By Jim Ferri
In today’s world it’s a wonder that such places still exist: a bucolic island within view of a major city where you can step back in time…six small villages that have retained their centuries-old historic identities without being overrun with tourists.
It was August when we crossed the single bridge that connected l’Île-d’Orléans, in the middle of the St. Lawrence River, to the mainland. A 22-mile long island only 15 minutes outside Québec, it was declared a historic district in 1970 to preserve the traditional Québec countryside from development.
Québec’s Time Capsule
Today it remains a time capsule of sorts, not a place where people dress in Old-World costumes for tourists, but an actually working community where people have held onto their regional identity. Island houses from the early- to mid-19th century, along with some of the oldest churches in the region, have been preserved and 90% of the island remains farmland.
All over l’Île-d’Orléans you find sugar maple groves; pear, plum and apple orchards; strawberry fields and little farm stands along the ribbon of road that encircles the island. In one area small vineyards run across the hillsides, its little wine shop and café a welcome stop for touring bicyclists and the few other travelers who come over from the mainland.
One of the First French Settlements
The island was discovered by explorer Jacques Cartier in 1535 at about the same time that the site of present-day Québec City was found. It was one of the first French settlements in the area and at one time had a population larger than that of Québec City due to its fertile soil.
Until relatively recently river pilots who navigated the St. Lawrence were the island’s main residents. They left their mark on the wrought-iron railings of the Québec-style houses along the streets in small villages such as St. Jean where the circles on the balustrades symbolize the pilot wheels on ships they piloted on the river.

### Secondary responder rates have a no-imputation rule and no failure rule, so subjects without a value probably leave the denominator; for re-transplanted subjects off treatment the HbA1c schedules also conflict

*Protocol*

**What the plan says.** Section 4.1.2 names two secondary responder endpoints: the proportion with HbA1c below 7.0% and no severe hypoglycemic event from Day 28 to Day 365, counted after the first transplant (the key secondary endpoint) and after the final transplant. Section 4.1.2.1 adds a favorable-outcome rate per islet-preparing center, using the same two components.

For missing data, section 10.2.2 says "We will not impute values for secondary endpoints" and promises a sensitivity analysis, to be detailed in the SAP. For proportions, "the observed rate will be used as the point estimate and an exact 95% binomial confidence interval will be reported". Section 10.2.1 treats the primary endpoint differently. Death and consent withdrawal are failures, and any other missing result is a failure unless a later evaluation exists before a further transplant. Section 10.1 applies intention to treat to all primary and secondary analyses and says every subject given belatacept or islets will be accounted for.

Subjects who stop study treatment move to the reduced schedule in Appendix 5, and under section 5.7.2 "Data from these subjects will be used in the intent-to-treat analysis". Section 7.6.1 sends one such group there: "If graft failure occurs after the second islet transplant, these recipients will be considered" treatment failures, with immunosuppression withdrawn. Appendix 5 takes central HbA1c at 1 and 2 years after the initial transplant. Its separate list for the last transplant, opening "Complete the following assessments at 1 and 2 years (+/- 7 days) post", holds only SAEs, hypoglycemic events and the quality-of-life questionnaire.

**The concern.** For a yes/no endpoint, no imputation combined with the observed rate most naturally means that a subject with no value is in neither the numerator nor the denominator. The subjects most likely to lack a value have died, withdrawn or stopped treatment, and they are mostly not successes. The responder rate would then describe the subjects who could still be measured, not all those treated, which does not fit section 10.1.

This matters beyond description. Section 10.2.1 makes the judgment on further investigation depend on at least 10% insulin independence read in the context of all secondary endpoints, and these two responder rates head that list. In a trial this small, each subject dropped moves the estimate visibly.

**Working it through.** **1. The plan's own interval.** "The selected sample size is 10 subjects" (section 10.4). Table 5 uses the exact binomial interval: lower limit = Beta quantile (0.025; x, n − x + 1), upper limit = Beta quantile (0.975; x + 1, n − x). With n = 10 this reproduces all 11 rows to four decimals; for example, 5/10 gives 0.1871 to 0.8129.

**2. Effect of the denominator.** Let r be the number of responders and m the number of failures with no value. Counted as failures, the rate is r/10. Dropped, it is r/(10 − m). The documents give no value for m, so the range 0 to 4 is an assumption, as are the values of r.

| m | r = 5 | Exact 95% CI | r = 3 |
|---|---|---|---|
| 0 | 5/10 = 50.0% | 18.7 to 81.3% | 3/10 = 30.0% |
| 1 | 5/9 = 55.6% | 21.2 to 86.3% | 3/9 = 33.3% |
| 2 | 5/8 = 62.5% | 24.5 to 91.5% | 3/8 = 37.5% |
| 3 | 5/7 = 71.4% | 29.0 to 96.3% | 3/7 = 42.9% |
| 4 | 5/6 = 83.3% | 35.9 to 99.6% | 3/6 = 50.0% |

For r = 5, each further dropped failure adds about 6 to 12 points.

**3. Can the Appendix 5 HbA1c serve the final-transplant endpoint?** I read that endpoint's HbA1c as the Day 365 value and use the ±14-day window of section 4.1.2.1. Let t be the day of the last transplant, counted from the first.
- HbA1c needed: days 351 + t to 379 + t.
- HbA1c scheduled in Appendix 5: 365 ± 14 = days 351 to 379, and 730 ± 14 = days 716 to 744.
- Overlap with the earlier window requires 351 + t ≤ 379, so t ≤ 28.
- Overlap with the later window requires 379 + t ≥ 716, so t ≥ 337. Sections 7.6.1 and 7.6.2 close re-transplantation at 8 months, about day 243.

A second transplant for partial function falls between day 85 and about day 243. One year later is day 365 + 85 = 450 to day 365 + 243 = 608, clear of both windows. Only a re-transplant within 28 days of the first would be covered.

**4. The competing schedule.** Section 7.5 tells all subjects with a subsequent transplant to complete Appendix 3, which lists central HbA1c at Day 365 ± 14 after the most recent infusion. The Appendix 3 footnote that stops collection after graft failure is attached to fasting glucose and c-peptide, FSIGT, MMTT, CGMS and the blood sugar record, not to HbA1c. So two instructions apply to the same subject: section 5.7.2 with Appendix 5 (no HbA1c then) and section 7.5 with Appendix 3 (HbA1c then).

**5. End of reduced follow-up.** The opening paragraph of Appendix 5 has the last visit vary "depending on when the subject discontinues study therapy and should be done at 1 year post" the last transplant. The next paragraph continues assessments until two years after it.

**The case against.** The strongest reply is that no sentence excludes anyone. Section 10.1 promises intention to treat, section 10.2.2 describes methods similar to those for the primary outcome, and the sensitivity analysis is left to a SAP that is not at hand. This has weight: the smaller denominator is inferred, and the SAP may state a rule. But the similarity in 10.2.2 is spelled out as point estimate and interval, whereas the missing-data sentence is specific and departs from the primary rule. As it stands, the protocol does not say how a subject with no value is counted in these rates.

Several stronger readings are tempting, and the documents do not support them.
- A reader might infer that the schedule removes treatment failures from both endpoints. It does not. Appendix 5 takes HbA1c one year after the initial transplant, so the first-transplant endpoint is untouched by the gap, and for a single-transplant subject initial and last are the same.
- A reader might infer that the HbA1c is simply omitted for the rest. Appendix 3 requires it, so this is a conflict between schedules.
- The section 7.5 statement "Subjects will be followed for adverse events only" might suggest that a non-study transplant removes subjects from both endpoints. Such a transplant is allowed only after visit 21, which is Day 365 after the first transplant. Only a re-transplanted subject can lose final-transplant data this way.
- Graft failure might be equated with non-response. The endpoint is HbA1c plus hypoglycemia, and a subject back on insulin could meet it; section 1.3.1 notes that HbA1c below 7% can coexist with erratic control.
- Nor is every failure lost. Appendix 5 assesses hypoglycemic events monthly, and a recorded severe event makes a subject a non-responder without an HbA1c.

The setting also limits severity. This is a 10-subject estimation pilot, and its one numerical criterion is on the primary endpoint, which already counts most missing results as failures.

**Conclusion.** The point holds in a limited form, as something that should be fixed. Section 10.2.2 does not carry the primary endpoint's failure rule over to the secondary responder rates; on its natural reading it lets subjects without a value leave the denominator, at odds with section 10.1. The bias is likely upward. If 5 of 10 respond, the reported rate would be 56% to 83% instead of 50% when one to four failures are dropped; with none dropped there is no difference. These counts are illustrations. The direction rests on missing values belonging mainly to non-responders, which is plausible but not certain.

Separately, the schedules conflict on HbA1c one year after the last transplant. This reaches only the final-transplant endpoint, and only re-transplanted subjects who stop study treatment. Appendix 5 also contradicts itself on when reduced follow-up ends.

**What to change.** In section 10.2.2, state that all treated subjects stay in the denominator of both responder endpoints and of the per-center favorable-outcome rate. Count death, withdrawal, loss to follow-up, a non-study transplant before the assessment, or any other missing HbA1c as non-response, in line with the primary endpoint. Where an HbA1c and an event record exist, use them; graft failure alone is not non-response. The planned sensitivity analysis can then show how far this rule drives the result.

Québec Sans Starbucks
Wandering about the island by bike or car is the perfect way to discover the countryside. You don’t find 7-11’s, Starbucks or strip malls on l’Île-d’Orléans, just solitude and a landscape that’s a slice of traditional life in rural Québec.
In St. Jean we found houses built with creamy-yellow bricks brought up the St. Lawrence as ballast in ships long ago, many sitting so close to the street I’m certain they predated it. Quiet little shops were scattered here and there, all not far from an old stone church that has well stood the test of time. In a garden not far beyond a man was relaxing in an Adirondack chair enjoying a book. There was nothing but solitude in the air.
All along the road several of the old village lampposts carried signs describing a piece of local history. I looked at one dedicated to a priest who opened the grounds of the church for skating, hockey and other activities.
A “Cabane à Sucre”
We continued on our way stopping at L’En-Tailleur in Saint-Pierre-de-l’ile-d’Orléans, a cabane à sucre, or traditional sugar shack, where the maple trees are still tapped with buckets in the old style. Inside its little shop a variety of maple products – including maple butter, maple green tea, maple cream cookies and maple syrup – were for sale, and the syrup turned out to be the best I’ve had anywhere. It didn’t surprise me to learn that the place had been in the family for ten generations.
After leaving L’En-Tailleur we stopped for dinner at the nearby Auberge la Grange de l’ile. The countryside inn was a wonderful little place set amid the verdant fields of Île d’Orléans.
Our dinner, was magnifique and, better yet, less than a half-hour from our hotel in Québec City.
If you go:
Île d’Orléans Tourism
1447 Chemin Royal
QC G0A 4E0, Canada
Tel:+ (418) 828-1269
Auberge la Grange de l’ile
1517 chemin Royal
Québec, Canada, G0A 4E0